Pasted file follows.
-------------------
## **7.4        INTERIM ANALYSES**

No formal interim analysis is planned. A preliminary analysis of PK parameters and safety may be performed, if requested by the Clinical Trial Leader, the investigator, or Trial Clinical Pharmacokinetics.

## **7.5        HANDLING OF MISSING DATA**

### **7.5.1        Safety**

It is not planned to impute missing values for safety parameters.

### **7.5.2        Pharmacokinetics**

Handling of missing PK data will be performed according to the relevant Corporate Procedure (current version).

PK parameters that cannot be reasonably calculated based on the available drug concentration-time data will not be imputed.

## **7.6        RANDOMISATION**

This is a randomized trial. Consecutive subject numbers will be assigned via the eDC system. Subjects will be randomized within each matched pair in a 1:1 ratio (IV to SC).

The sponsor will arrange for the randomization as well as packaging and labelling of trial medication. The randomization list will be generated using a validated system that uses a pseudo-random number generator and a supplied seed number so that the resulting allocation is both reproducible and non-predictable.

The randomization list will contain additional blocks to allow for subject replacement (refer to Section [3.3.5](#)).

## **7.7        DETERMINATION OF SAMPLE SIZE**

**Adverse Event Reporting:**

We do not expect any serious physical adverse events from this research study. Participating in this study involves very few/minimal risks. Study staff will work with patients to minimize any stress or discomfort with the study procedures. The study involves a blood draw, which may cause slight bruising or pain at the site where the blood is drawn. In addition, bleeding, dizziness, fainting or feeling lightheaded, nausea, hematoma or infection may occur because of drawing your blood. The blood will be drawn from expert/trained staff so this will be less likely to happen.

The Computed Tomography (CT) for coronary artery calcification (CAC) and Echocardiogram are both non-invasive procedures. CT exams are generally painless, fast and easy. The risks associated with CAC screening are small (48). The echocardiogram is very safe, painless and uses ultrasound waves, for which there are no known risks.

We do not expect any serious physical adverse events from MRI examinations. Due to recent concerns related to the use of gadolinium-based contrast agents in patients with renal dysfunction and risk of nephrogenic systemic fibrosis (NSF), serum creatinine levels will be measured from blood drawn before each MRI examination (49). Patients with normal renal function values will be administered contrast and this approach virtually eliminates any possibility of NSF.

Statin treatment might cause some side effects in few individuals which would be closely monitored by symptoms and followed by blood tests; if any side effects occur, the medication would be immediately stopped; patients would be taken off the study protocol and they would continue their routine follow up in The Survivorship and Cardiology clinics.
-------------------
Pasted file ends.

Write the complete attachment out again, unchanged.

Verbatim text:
## **7.4        INTERIM ANALYSES**

No formal interim analysis is planned. A preliminary analysis of PK parameters and safety may be performed, if requested by the Clinical Trial Leader, the investigator, or Trial Clinical Pharmacokinetics.

## **7.5        HANDLING OF MISSING DATA**

### **7.5.1        Safety**

It is not planned to impute missing values for safety parameters.

### **7.5.2        Pharmacokinetics**

Handling of missing PK data will be performed according to the relevant Corporate Procedure (current version).

PK parameters that cannot be reasonably calculated based on the available drug concentration-time data will not be imputed.

## **7.6        RANDOMISATION**

This is a randomized trial. Consecutive subject numbers will be assigned via the eDC system. Subjects will be randomized within each matched pair in a 1:1 ratio (IV to SC).

The sponsor will arrange for the randomization as well as packaging and labelling of trial medication. The randomization list will be generated using a validated system that uses a pseudo-random number generator and a supplied seed number so that the resulting allocation is both reproducible and non-predictable.

The randomization list will contain additional blocks to allow for subject replacement (refer to Section [3.3.5](#)).

## **7.7        DETERMINATION OF SAMPLE SIZE**

**Adverse Event Reporting:**

We do not expect any serious physical adverse events from this research study. Participating in this study involves very few/minimal risks. Study staff will work with patients to minimize any stress or discomfort with the study procedures. The study involves a blood draw, which may cause slight bruising or pain at the site where the blood is drawn. In addition, bleeding, dizziness, fainting or feeling lightheaded, nausea, hematoma or infection may occur because of drawing your blood. The blood will be drawn from expert/trained staff so this will be less likely to happen.

The Computed Tomography (CT) for coronary artery calcification (CAC) and Echocardiogram are both non-invasive procedures. CT exams are generally painless, fast and easy. The risks associated with CAC screening are small (48). The echocardiogram is very safe, painless and uses ultrasound waves, for which there are no known risks.

We do not expect any serious physical adverse events from MRI examinations. Due to recent concerns related to the use of gadolinium-based contrast agents in patients with renal dysfunction and risk of nephrogenic systemic fibrosis (NSF), serum creatinine levels will be measured from blood drawn before each MRI examination (49). Patients with normal renal function values will be administered contrast and this approach virtually eliminates any possibility of NSF.

Statin treatment might cause some side effects in few individuals which would be closely monitored by symptoms and followed by blood tests; if any side effects occur, the medication would be immediately stopped; patients would be taken off the study protocol and they would continue their routine follow up in The Survivorship and Cardiology clinics.